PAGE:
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Intellectual Property

July 13, 2024

Often times people confuse Trademarks, Copyrights, and Patents. The question is, what is the difference between the three and why are they important?

What Is a Patent?

A patent for an invention is the grant of a property right to the inventor, issued by the Patent and Trademark Office. The term of a new patent is 20 years from the date on which the application for the patent was filed in the United States or, in special cases, from the date an earlier related application was filed, subject to the payment of maintenance fees. US patent grants are effective only within the US,
US territories, and US possessions.

The right conferred by the patent grant is, in the language of the statute and of the grant itself, ?the right to exclude others from making, using, offering for sale, or selling? the invention in the United States or ?importing? the invention into the United States. What is granted is not the right to make, use, offer for sale, sell or import, but the right to exclude others from making, using, offering for sale, selling or importing the invention.

What Is a Trademark or Servicemark?

A trademark is a word, name, symbol or device which is used in trade with goods to indicate the source of the goods and to distinguish them from the goods of others. A servicemark is the same as a trademark except that it identifies and distinguishes the source of a service rather than a product. The terms "trademark" and "mark" are commonly used to refer to both trademarks and servicemarks.

Trademark rights may be used to prevent others from using a confusingly similar mark, but not to prevent others from making the same goods or from selling the same goods or services under a clearly different mark. Trademarks which are used in interstate or foreign commerce may be registered with the Patent and Trademark Office. The registration procedure for trademarks and general information concerning trademarks is described in a separate pamphlet entitled "Basic Facts about Trademarks".

What Is a Copyright?

Copyright is a form of protection provided to the authors of ?original works of authorship? including literary, dramatic, musical, artistic, and certain other intellectual works, both published and unpublished. The 1976 Copyright Act generally gives the owner of copyright the exclusive right to reproduce the copyrighted work, to prepare derivative works, to distribute copies or phonorecords of the copyrighted work, to perform the copyrighted work publicly, or to display the copyrighted work publicly.

The copyright protects the form of expression rather than the subject matter of the writing. For example, a description of a machine could be copyrighted, but this would only prevent others from copying the description; it would not prevent others from writing a description of their own or from making and using the machine. Copyrights are registered by the Copyright Office of the Library of Congress.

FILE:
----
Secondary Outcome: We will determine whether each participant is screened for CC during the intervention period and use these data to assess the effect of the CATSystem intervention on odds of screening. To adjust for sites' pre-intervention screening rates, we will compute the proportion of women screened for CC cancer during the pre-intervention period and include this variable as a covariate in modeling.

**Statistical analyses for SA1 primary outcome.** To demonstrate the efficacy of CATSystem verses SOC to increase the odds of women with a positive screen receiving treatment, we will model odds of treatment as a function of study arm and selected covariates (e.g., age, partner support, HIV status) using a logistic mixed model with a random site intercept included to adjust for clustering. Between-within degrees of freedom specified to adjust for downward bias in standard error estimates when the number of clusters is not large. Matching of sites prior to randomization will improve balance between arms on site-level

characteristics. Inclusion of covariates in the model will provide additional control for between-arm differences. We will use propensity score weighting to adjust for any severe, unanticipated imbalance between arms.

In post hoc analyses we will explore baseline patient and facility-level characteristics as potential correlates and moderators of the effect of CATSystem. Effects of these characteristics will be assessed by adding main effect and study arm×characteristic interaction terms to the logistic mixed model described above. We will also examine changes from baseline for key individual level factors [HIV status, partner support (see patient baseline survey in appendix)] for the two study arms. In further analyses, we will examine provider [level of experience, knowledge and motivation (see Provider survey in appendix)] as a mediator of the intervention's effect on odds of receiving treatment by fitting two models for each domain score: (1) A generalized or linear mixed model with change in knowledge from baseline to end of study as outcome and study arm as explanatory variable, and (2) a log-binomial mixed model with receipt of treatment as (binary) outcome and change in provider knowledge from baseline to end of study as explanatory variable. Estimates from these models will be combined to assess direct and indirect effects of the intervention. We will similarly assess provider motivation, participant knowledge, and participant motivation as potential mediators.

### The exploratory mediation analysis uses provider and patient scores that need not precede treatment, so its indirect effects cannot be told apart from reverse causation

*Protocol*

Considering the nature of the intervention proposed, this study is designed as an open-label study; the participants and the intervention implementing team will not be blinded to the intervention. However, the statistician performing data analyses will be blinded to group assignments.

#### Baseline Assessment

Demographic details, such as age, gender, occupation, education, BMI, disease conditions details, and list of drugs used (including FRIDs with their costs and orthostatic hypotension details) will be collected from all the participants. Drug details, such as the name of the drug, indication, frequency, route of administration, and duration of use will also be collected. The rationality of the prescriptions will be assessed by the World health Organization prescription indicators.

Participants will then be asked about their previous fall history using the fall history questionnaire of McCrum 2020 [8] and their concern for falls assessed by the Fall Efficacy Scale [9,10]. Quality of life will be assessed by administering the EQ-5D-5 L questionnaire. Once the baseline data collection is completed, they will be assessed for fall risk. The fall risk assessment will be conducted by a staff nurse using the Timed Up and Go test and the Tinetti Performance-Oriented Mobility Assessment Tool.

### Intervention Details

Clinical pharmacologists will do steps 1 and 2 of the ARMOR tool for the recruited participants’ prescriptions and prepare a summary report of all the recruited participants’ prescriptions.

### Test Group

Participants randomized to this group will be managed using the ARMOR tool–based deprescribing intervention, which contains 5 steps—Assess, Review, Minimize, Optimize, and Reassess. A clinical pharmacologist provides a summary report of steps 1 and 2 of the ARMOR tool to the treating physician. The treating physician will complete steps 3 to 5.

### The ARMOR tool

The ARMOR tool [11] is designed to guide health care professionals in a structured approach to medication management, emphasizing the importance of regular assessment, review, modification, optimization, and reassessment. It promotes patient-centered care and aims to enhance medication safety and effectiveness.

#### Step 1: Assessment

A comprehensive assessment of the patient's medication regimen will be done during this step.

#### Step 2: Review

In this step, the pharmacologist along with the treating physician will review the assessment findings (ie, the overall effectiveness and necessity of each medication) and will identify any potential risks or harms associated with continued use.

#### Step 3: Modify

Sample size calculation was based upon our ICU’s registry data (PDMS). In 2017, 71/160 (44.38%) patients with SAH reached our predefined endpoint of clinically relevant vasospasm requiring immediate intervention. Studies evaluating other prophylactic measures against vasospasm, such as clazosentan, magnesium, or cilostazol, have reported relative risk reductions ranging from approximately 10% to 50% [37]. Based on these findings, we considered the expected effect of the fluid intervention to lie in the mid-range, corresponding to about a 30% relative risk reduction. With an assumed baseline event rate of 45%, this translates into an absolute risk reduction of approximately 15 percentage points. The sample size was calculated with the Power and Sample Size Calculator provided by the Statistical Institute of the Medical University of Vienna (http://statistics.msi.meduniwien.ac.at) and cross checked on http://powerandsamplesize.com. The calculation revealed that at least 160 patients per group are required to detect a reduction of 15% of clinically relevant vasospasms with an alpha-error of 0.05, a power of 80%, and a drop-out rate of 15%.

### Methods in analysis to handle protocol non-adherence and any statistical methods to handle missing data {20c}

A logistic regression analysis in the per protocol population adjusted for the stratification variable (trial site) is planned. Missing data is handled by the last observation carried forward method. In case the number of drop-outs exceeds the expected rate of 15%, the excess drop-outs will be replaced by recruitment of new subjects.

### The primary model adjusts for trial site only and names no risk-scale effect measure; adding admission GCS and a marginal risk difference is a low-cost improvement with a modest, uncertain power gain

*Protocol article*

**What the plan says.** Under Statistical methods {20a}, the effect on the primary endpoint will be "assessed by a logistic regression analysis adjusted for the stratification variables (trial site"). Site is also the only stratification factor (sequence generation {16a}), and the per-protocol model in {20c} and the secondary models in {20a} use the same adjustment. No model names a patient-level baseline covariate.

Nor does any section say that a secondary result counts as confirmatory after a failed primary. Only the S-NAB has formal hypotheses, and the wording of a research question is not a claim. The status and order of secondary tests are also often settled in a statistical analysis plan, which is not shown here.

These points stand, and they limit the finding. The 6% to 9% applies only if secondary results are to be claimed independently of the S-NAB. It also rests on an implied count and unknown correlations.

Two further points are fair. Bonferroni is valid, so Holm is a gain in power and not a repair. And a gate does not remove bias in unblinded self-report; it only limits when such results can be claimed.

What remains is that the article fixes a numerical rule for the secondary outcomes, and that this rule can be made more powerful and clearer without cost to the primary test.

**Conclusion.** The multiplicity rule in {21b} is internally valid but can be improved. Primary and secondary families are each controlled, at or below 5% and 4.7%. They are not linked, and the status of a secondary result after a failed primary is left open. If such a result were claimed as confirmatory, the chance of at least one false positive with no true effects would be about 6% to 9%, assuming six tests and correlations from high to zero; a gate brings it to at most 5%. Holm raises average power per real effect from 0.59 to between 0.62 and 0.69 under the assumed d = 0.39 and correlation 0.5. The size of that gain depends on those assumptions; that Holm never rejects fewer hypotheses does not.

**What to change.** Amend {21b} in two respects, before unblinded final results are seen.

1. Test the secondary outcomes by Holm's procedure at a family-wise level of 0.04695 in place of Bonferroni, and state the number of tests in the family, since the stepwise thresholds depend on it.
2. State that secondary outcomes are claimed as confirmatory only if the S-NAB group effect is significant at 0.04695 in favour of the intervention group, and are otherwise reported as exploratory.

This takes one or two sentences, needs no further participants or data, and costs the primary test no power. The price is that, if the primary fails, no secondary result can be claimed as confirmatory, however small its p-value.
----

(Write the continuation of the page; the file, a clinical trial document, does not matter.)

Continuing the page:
Western New York: On the Cutting Edge of Spam

Stephanie A. Cole, Esq.

Here are some fun facts to impress your friends with the next time you?re at the water cooler complaining about unsolicited e-mail: six European countries have already passed stiff regulations to put the cabosh on spam, while last month, the European Parliament took a vote that will result in an almost spam-free EU by 2003. Meanwhile, here in the land of Bill Gates, Silicon V/Alley, and AOL, only 21 states have specific anti-spam laws, and Congress, despite many proposals, has yet to give us comprehensive, anti-spam federal legislation. Makes you want to call up the company listserve and tell everyone to demand some action, right?

Well, don?t worry. Because, despite our lack of targeted legislation (New York is not one of the 21 states to have an anti-spam law) our techno-savvy Attorney General (who led the anti-trust charge against Microsoft) is using a blanket ?false advertising? law to quash the mailing activities of Niagara Falls-based ?MonsterHut, Inc.,? a company so spam-happy that three-quarters of a million people have requested removal from its mailing list. International attention has been focused on New York?s action against the ?Hut, and with a possible $500-per-unsolicited-message fine, the company (as of this writing) is teetering on the edge of bankruptcy.

On the national front, the Federal Trade Commission has declared open season on spammers and web scammers, going after an array of schemes, including a site hawking the ?cure for cancer? (to be had for a mere $2,400 a cure), a $10,000 chain-letter e-mail pyramid scheme, and a CD retailer who took your money, and didn?t even have the decency to send you a pirated CD. The FTC is also working in coalition with Canada and several state governments to stop the ever-more-creative array of electronic crooks and cons.

And what can we, the people, do? Concerned citizens can lend their hearts and minds to CAUCE?the Coalition Against Unsolicited Commercial E-mail (www.cauce.org). Complaints can be lodged with both the NY Attorney General (www.oag.state.ny.us) and the Federal Trade Commission (www.ftc.gov). The FTC also keeps a log of the latest spams and scams. And finally, if you need a good laugh, go to www.thespamletters.com.

And don?t send along chain letters involving money or valuables! It?s illegal?not to mention, annoying.


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